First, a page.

The LENS 450 uses a deposition system with a high-power laser to build up structures one layer at a time directly from powdered metals.

The process is housed in a chamber which is purged with argon, so that the oxygen level stays below 10 parts per million to ensure there is no impurity pick-up during deposition. The metal powder is fed to the process by Optomec's powder-feed system, which is able to flow small quantities of powder very precisely. When complete, the part is removed and can be heat-treated, hot isostatic pressed, machined, or finished in another manner.

The final components have mechanical properties that are equivalent or superior to forged materials, acccording to Optomec.

The LENS 450 3D printer can process stainless steel, cobalt chrome, titanium and superalloys, making it suitable for rapid prototyping and repair of small metal components. The system provides a 100mm3 (64 cubic inch) work envelope within a class 1 laser enclosure. Additional features include a 400W High brightness solid-state fibre laser, powder feeder, motion control system, and proprietary process control software.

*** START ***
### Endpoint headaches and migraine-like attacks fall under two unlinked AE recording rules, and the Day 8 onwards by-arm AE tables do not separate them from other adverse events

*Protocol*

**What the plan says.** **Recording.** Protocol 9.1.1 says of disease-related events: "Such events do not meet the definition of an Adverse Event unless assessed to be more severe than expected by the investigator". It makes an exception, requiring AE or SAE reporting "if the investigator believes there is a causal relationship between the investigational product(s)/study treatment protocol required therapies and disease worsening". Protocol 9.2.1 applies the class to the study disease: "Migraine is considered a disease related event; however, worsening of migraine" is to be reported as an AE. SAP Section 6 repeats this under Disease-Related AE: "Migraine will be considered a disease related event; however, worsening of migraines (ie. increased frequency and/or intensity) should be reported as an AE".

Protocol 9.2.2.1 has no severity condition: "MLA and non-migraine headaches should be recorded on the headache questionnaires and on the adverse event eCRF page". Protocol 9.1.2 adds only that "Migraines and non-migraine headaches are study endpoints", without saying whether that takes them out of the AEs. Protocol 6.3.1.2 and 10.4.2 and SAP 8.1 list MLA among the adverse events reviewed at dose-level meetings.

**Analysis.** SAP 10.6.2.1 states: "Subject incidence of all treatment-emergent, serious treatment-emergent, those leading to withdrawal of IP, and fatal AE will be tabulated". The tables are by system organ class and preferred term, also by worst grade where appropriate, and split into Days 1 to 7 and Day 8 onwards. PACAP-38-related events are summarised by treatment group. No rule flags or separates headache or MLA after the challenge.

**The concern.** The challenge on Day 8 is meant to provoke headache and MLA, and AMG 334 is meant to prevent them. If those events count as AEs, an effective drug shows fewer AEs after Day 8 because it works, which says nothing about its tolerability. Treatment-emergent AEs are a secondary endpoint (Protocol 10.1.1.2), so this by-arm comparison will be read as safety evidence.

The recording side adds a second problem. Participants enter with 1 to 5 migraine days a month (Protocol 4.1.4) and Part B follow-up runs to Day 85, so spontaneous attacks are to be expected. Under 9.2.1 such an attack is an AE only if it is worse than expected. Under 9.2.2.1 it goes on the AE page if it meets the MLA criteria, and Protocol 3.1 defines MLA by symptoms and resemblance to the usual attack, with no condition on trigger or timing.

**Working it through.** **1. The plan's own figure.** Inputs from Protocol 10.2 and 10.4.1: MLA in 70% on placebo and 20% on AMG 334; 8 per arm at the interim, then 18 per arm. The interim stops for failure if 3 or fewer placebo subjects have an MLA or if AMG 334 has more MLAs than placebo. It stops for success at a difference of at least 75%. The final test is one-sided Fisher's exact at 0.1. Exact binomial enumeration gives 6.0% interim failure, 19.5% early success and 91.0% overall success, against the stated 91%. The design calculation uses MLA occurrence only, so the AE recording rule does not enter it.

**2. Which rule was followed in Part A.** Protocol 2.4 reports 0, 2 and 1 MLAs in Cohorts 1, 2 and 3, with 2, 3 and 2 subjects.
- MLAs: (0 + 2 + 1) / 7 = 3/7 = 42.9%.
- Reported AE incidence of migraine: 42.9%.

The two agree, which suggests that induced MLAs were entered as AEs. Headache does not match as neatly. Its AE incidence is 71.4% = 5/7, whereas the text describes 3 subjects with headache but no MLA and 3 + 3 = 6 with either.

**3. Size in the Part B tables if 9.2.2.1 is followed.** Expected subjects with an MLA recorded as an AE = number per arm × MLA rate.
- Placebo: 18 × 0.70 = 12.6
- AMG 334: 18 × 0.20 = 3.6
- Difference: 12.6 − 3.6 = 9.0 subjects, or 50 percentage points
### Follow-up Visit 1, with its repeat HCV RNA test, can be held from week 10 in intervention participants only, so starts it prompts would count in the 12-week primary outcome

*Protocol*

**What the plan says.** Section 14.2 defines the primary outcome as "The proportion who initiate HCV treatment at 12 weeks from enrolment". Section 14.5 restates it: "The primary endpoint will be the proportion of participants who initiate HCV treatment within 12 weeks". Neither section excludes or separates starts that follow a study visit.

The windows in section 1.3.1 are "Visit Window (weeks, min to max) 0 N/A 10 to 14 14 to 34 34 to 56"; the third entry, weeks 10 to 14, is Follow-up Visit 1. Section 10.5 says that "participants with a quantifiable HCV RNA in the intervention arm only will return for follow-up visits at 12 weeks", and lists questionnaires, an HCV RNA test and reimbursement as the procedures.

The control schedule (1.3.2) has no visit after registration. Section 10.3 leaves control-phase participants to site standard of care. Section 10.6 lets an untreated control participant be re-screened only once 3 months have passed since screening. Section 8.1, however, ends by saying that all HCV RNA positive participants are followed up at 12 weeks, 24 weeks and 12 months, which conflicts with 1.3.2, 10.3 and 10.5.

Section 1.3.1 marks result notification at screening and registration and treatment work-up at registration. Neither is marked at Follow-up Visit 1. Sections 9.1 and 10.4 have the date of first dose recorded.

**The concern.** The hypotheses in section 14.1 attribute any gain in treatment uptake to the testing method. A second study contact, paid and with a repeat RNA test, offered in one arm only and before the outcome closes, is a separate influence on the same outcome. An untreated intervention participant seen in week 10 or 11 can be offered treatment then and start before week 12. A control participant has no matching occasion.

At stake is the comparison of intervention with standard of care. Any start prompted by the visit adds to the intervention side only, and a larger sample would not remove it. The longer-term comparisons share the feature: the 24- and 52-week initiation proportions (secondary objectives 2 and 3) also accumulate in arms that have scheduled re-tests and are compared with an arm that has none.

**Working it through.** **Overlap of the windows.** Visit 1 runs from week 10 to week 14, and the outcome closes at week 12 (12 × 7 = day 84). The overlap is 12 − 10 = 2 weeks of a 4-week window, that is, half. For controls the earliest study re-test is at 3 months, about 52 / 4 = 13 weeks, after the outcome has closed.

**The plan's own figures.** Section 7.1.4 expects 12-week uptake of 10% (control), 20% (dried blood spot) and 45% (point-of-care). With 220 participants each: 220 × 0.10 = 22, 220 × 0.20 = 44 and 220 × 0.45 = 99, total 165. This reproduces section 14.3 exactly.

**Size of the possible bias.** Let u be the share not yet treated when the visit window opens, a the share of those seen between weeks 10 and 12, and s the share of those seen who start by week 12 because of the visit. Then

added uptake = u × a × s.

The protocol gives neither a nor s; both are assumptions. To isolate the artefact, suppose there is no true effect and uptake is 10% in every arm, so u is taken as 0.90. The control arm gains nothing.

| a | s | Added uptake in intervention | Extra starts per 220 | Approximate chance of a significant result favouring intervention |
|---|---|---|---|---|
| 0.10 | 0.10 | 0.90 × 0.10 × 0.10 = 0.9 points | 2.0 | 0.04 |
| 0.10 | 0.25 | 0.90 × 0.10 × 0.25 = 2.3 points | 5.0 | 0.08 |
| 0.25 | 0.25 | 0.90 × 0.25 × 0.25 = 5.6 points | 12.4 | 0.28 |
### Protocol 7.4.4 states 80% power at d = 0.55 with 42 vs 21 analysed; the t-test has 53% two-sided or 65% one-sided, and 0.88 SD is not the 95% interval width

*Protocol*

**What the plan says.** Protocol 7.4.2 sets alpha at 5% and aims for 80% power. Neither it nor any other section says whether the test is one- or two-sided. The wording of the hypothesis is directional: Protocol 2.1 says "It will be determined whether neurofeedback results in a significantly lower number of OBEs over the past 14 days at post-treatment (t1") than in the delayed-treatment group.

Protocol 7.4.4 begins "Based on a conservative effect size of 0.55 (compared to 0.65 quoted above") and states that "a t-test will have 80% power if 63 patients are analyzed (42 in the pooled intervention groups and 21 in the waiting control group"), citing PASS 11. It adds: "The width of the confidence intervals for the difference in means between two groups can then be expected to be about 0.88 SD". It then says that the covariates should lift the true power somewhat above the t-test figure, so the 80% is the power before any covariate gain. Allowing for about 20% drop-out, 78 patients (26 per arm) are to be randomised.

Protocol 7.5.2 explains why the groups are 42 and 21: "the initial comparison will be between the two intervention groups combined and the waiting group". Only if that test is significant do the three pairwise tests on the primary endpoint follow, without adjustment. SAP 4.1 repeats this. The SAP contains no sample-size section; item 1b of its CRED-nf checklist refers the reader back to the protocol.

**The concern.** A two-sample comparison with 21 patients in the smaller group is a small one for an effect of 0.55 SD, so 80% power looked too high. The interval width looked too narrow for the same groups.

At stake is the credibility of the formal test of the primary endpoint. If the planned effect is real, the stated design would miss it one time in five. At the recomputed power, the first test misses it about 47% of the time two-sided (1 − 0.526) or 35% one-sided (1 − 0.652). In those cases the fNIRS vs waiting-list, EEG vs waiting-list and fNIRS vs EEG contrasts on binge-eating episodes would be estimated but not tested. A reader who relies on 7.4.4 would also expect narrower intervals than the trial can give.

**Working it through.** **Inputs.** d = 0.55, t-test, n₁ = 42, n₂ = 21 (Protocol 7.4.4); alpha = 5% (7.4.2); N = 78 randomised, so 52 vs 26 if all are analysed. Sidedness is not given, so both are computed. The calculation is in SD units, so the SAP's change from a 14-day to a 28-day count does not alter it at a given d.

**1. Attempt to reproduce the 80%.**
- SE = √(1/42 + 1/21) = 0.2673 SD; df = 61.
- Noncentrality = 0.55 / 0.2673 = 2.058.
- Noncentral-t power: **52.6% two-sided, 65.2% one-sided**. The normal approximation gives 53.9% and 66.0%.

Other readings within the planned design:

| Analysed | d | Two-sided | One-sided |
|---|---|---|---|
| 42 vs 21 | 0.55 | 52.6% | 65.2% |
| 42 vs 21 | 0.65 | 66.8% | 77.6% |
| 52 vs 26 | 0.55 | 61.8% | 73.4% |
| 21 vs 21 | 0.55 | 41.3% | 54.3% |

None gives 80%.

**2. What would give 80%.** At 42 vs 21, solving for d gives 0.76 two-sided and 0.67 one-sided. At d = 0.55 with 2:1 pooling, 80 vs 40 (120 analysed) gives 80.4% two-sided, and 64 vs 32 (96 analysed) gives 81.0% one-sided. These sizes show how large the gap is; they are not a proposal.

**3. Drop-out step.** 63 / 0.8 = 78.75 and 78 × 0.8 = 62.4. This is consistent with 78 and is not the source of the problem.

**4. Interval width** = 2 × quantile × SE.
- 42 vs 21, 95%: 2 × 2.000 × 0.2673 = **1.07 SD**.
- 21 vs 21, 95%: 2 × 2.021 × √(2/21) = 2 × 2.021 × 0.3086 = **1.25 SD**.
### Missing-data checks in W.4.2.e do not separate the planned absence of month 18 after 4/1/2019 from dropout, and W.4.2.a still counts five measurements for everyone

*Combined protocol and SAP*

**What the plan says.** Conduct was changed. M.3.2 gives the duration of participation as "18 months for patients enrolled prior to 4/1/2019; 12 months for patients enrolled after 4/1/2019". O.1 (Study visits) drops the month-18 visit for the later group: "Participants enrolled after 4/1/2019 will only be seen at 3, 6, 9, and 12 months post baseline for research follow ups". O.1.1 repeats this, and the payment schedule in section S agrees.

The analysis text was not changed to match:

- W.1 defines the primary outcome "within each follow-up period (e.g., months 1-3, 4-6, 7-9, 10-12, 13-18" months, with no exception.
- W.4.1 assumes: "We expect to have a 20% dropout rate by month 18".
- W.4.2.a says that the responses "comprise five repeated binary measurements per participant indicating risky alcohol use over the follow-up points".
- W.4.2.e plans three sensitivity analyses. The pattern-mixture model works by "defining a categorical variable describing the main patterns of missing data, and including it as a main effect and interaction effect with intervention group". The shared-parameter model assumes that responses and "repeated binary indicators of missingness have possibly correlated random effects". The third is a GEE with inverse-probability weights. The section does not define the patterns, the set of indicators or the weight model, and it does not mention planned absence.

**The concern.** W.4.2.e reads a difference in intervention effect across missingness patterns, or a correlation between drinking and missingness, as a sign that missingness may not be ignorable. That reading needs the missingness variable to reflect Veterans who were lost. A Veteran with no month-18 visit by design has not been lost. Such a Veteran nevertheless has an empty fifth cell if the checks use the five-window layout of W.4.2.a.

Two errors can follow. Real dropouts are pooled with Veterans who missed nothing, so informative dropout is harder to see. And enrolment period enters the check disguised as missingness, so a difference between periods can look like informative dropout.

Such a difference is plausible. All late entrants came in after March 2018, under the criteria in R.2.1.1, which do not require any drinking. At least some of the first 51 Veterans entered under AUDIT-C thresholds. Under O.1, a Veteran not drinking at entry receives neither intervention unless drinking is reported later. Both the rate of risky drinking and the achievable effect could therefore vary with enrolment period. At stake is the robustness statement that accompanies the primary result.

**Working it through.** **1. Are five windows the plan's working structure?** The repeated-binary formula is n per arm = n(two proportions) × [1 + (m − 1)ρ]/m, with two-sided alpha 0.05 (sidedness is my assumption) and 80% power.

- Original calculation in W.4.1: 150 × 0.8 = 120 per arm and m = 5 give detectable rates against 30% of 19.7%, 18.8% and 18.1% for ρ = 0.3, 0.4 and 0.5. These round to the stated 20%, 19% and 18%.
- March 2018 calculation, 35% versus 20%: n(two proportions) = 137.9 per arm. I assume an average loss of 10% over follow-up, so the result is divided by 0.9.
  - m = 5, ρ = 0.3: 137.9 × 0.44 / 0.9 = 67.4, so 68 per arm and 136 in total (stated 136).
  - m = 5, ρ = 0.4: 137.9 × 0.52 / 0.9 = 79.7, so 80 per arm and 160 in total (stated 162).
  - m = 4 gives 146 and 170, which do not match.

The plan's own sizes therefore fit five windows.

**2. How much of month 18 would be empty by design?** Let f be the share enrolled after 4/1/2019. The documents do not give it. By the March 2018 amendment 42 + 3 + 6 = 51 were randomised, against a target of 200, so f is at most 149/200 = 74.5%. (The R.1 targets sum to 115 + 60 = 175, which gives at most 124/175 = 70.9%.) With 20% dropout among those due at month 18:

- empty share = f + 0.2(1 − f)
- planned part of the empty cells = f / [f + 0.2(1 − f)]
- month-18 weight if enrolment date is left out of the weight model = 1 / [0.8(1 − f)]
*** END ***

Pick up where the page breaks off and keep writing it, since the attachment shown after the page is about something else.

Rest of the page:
The first delivery of the LENS 450 3D printer will be to the Department of Mechanical Engineering and Material Science at the University of Pittsburgh, USA, where it will be used in their new Advanced Manufacturing education programme. "The LENS 450 system is an excellent tool to conduct basic and applied research, and for training students on industry proven technology for metal additive manufacturing,” said Professor C Isaac Garcia.

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